[IMGCAP(1)]It’s an old adage that most firms will appreciate today: “Culture eats strategy for breakfast.”
My conversations during the past year with managing partners of Accounting Today’s Top 100 Firms have centered on the affinity between financial outperformance and high-performance culture. I wondered whether technology offers the chance to harness both culture and margin. I believe it can. I believe it must. And I believe that, at its best, it does.
Technology can drive both culture and front-line action—beliefs held sacred by firms serious about servicing the client. The majority of organizations are striving to set themselves apart and proclaim and preserve whatever allows them to outperform their rivals.
I would like to concentrate on two principal points:
• How technology can help underpin culture and values across your firm, and;
• How it paves the way for a more rounded response to the all-important client.
Underpin Your Values Across Your Firm
To my mind, the best argument in favor of the principle of aligning technology with culture is not simply an appeal to rationality, but to its place at the heart of any organization.
Highly motivated, technologically sophisticated firms appreciate that culture is a business issue that has a significant impact on their ability to generate a return on investment. For the vast majority of my clients, it’s a huge shift away from the jumbled, half-examined information to transparent data at a well-defined point, with user-friendly systems and accessibility anytime, anywhere in the world. The restoration of technology to the sphere of the personal is the nettle that all firms must grasp in order to compete.
The firm’s values must be underpinned across the organization throughout multiple geographies. We routinely see that a standardized solution is crucial to promoting a unified culture. It provides firms with an edge and efficiency based on their own business principles. This especially holds true for companies on the virtuous cycle of mergers and acquisitions. We frequently see how important adopting a cultural, governance and due diligence process is to a firm’s post-merger integration, to realize the full value of the deal. It encourages employees to drive performance and have a bias toward action.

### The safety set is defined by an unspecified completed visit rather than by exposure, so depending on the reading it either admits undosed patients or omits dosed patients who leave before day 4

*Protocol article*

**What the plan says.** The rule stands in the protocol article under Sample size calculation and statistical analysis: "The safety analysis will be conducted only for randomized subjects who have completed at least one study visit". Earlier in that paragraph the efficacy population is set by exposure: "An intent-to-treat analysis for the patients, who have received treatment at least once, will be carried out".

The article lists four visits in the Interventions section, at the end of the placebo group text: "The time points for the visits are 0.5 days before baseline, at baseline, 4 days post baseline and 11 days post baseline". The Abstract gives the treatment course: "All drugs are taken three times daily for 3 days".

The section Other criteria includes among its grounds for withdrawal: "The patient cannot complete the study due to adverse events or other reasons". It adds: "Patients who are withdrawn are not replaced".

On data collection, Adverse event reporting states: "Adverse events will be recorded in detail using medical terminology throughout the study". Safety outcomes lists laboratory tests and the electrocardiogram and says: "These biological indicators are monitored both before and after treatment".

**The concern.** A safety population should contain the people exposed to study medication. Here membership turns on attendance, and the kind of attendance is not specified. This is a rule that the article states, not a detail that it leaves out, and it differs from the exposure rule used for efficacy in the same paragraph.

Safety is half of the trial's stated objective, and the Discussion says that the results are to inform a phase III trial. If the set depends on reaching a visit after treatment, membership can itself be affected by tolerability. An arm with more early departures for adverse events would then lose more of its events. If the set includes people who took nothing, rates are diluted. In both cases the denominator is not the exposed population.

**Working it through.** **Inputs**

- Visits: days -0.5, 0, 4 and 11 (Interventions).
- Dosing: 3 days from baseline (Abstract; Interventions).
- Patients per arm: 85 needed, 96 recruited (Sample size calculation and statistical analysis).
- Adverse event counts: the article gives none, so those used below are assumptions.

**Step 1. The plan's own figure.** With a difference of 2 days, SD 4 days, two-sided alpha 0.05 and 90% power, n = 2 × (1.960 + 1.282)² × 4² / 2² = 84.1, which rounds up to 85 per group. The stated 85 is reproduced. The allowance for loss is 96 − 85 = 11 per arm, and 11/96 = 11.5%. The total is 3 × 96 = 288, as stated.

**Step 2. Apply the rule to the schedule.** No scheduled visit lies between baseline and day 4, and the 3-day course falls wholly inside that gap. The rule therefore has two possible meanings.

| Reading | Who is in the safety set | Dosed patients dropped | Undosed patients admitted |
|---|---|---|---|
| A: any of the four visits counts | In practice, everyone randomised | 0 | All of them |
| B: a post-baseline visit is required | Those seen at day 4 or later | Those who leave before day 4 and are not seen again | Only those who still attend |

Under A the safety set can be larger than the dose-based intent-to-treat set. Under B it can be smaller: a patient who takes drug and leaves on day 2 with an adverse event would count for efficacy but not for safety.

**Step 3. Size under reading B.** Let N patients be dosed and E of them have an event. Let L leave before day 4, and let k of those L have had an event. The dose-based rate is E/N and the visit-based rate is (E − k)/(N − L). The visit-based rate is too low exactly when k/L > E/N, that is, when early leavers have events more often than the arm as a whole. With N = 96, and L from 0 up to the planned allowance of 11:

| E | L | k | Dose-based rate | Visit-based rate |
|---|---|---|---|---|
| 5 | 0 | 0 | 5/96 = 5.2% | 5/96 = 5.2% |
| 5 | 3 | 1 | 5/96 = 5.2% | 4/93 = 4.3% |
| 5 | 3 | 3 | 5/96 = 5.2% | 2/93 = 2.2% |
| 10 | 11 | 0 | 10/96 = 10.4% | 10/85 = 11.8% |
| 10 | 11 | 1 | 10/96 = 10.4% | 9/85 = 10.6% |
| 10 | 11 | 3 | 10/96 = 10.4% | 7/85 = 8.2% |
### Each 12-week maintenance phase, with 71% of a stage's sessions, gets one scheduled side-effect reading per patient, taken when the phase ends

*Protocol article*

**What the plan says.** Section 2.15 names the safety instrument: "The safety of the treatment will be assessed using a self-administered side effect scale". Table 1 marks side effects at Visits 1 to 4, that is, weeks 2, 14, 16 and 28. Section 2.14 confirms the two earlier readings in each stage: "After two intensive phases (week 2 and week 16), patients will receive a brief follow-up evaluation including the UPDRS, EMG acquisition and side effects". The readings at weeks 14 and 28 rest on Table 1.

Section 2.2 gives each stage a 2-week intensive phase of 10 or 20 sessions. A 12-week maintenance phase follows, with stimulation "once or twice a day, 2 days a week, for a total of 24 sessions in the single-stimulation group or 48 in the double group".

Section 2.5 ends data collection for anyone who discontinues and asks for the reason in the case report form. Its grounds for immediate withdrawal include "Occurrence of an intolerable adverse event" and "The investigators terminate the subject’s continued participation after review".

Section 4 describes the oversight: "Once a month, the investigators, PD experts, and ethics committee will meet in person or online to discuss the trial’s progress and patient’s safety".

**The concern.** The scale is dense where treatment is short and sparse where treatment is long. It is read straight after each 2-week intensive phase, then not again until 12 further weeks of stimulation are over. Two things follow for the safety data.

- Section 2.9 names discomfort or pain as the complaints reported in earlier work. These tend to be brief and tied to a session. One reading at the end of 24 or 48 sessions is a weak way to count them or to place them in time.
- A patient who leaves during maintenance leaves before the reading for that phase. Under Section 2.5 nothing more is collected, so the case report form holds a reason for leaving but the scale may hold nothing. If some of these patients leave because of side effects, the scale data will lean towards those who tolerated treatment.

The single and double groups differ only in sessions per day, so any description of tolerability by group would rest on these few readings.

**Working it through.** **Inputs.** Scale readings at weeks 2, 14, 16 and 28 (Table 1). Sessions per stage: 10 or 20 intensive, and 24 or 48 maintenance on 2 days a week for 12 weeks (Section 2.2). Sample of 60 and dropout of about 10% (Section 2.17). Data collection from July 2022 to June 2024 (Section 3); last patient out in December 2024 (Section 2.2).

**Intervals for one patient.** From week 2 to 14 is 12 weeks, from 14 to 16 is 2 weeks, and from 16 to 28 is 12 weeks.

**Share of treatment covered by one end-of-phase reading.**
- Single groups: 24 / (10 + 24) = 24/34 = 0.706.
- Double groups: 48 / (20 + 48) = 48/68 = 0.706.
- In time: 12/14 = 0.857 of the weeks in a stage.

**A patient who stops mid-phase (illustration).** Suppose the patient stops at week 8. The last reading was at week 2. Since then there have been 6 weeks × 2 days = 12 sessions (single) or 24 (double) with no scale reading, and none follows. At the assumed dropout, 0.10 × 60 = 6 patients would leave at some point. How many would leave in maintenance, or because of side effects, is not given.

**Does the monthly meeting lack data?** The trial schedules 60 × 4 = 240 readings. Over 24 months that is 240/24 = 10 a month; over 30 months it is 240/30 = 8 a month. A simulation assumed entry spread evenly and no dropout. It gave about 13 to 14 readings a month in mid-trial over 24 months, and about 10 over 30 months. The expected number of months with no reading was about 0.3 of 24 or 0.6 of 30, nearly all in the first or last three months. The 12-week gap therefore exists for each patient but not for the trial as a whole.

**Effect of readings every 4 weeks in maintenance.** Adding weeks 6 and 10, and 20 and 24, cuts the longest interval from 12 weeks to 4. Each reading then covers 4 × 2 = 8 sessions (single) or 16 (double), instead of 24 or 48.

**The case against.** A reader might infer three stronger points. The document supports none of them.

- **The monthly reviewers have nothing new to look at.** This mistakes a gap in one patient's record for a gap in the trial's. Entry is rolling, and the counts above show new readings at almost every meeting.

It should also be obvious that any limitation placed on employees to collaborate and share a common language of engagement and efficiency interferes with what is essential to the business: namely to converge, innovate and break barriers. What we want is to provide employees with the means to act in the best interest of the firm and with a solution that supports new business propositions.
Think of the way social collaboration tools have evolved to suit the architecture of the firm. For example, one of my clients uses a collaboration tool to manage its tax clients. They have moved beyond the traditional approach to offering a far more dynamic and rewarding interaction. From the moment engagement is initiated to the time they receive their tax return, tax advisors are able to provide their clients with richer perspectives and real-time responses to issues such as deadlines and document requirements.
Managing a line of business this way has allowed them to raise their productivity and knowledge and given their customers more power, influence and effective interaction in this increasingly mobile world.
The right technology allows my clients to transform themselves to meet the challenges of an ever-evolving market place as well as their increasingly empowered clients.
What’s in it for the Client?
The right technology gives top-performing companies the ability to orient outwards. They are better equipped to pre-empt issues and pressures for a meaningful and sharp focus on their client needs.
Today it’s very much about reconciling with connectivity so we can maintain the same quality, be it regionally or internally across firms, and deliver consistent and exceptional standards anywhere that our projects and clients take us. In this age of globalization there is little that provides companies with an edge. Therefore culture needs to be aligned with technology across the entire organization so people can deliver their best work and put the customer’s needs at the forefront.
Winning cultures are not solely about making everyone feel good but giving employees the means to be performance focused, unabashedly achieve results and most importantly, provide well-rounded, quality deliverables to the client.
I am bullish that today we can and will maintain a coalition between business culture and technology. Strong organizations understand the right technology can carry their culture throughout the organization. I once read that "the paintings exist to illustrate the text.” Perhaps the same can be said about technology. It drives the emphasis and certainty that keeps the culture obstinately alive.
Dan DiStefano is a senior product manager at Deltek, a Herndon, Va.-based global provider of enterprise software and information solutions for professional services firms.
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